On your behalf, I took a field trip last week to the Cézanne exhibit at the Philadelphia Museum of Art. I should probably begin by making it clear that I have no special expertise in the field of art. I have not progressed very far beyond knowing what I like and what I don’t like, which means that there are other members of the congregation who have more to say about Cézanne than I do.

Nevertheless, the Cézanne exhibition gives us such a good opportunity to view culture from a Christian perspective that I thought I should try to say something about it. It is the major cultural event in our city this summer, the Major League Baseball All-Star Game notwithstanding. That is because Paul Cézanne (1839-1906) is widely regarded as the greatest painter of the 19th century and because the exhibition of his paintings is being touted as one of the great art shows of all time. It includes nearly 200 of the artist’s works and is expected to draw nearly a half million visitors.

But what does it all mean? We learned some of the principles for a biblical critique of culture from the apostle Paul in Philippians 4, verse 8: Finally, whatever is true, whatever is noble, whatever is right, whatever is pure, whatever is lovely, whatever is admirable—if anything is excellent or praiseworthy—think about such things.

Paul Cézanne certainly painted many excellent and praiseworthy paintings, and the effect of seeing so many of them at once is awe-inspiring. They are arranged in more or less chronological order, so it is easy to see the progress of Cézanne’s artistry. The difference between his early paintings and his mature work is striking. After waiting for half an hour or more to view the exhibition, one enters several rooms of artwork of uneven quality. Suddenly, one is standing in a room full of landscapes that demonstrate real mastery.

Cézanne painted many lovely things, like the passionate greens and golds of his landscapes of Mont Sainte-Victoire, or the solid structure and the luminous coloration of the apples in his still lifes.

But what about truth? Are Cézanne’s paintings true? More particularly, are his paintings of human beings true to the nature of persons as God has created them?

My own opinion is that Cézanne’s presentation of the person is deeply disturbing. The scenes and portraits in the exhibition evoke neither joy, nor love, nor even pity.

Consider the figures in Cézanne’s The Card Players (1890-92). The painting depicts two men, seated at a table, playing cards. The figures are hunched over, their limbs are awkward, their heads almost too small for their bodies. Both men are withdrawn, isolated, introspective. They are so absorbed in their own affairs that there is not the slightest interaction between them. In fact, they are holding their cards so close to one another that they have not left one another enough space to play their hands.

There is a similar sense of detachment in Cézanne’s Young Girl at the Piano Overture to Tannhauser (1869). In the painting, one young girl sits on the sofa and sews while another—her back turned—is playing the piano. The girls are almost (but not quite) part of the landscape, as if they are inanimate objects. For Cézanne, the painting is more important than the person.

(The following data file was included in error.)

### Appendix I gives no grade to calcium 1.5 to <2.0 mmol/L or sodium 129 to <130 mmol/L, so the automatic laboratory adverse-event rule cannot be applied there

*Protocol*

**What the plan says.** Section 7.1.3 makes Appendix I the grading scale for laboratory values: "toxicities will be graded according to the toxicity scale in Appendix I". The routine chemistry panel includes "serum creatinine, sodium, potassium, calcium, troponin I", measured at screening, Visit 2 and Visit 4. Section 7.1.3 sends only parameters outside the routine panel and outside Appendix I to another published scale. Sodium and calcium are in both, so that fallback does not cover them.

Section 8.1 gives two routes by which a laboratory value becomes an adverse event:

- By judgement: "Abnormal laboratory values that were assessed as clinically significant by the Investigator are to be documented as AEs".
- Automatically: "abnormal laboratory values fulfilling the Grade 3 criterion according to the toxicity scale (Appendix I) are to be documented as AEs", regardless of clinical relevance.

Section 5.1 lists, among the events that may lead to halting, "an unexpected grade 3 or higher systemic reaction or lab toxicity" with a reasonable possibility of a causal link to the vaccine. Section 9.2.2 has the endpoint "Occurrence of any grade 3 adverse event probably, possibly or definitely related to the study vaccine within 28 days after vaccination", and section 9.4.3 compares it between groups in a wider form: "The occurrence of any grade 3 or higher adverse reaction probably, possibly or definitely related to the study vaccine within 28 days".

In the words of one critic, ‘the human figure presented mainly pictorial and ‘architectural’ problems for Cézanne; he could not see its spiritual dimension—role as the subject and object of love’ [Edmund Burke Feldman, Varieties of Visual Experience, 2nd edn (Englewood Cliffs, N.J.: Prentice-Hall, 1981), p. 315]. That judgment seems to be confirmed by the retrospective. It could even be applied to Cézanne’s crowning achievement: The Large Bathers (1906).

The exhibition is arranged so as to give Cézanne’s Large Bathers the attention it deserves. The painting stands alone on a large wall, confronting the observer as he walks out of the main gallery. Because of its monumental size and the delicate beauty of its colors, The Large Bathers has to be seen in person to be appreciated.

The bathers themselves are awkward, clumsy, ungainly, even distorted. They are obviously females, but they are not feminine. They are painted, I think, without a real appreciation for the beauty of the human figure or a love for the human person as a bearer of the divine image. Once again, the figures in Cézanne’s painting are isolated. They are not engaged in play, or lively conversation, or even bathing. Instead, they gaze inward, preoccupied with their own thoughts.

It is often pointed out that Paul Cézanne exercised a seminal influence on modern art, bridging the gap between Impressionism and Cubism. The great modern artist Pablo Picasso (1881-1973) called him ‘the father of us all.’ It is instructive, therefore, to compare Cézanne’s Large Bathers with Picasso’s painting, Les Demoiselles d’Avignon (1907). Picasso’s damsels are disjointed, grotesque, even hideous. Where Cézanne saw the isolation of the person, Picasso saw the fragmentation of the person. Where Cézanne tried to redefine the person, Picasso tried to destroy the person altogether.

While Cézanne cannot be blamed for everything his artistic children have done, he is at least responsible for the ideas which made their art possible. Are his paintings true? They do give some insight into the loneliness of human depravity. Cézanne’s paintings are not true to the way God made human beings, but they do tell us something true about what human beings have made of themselves. What they lack is the note of redemption which shows what human beings can become, by the grace of God.

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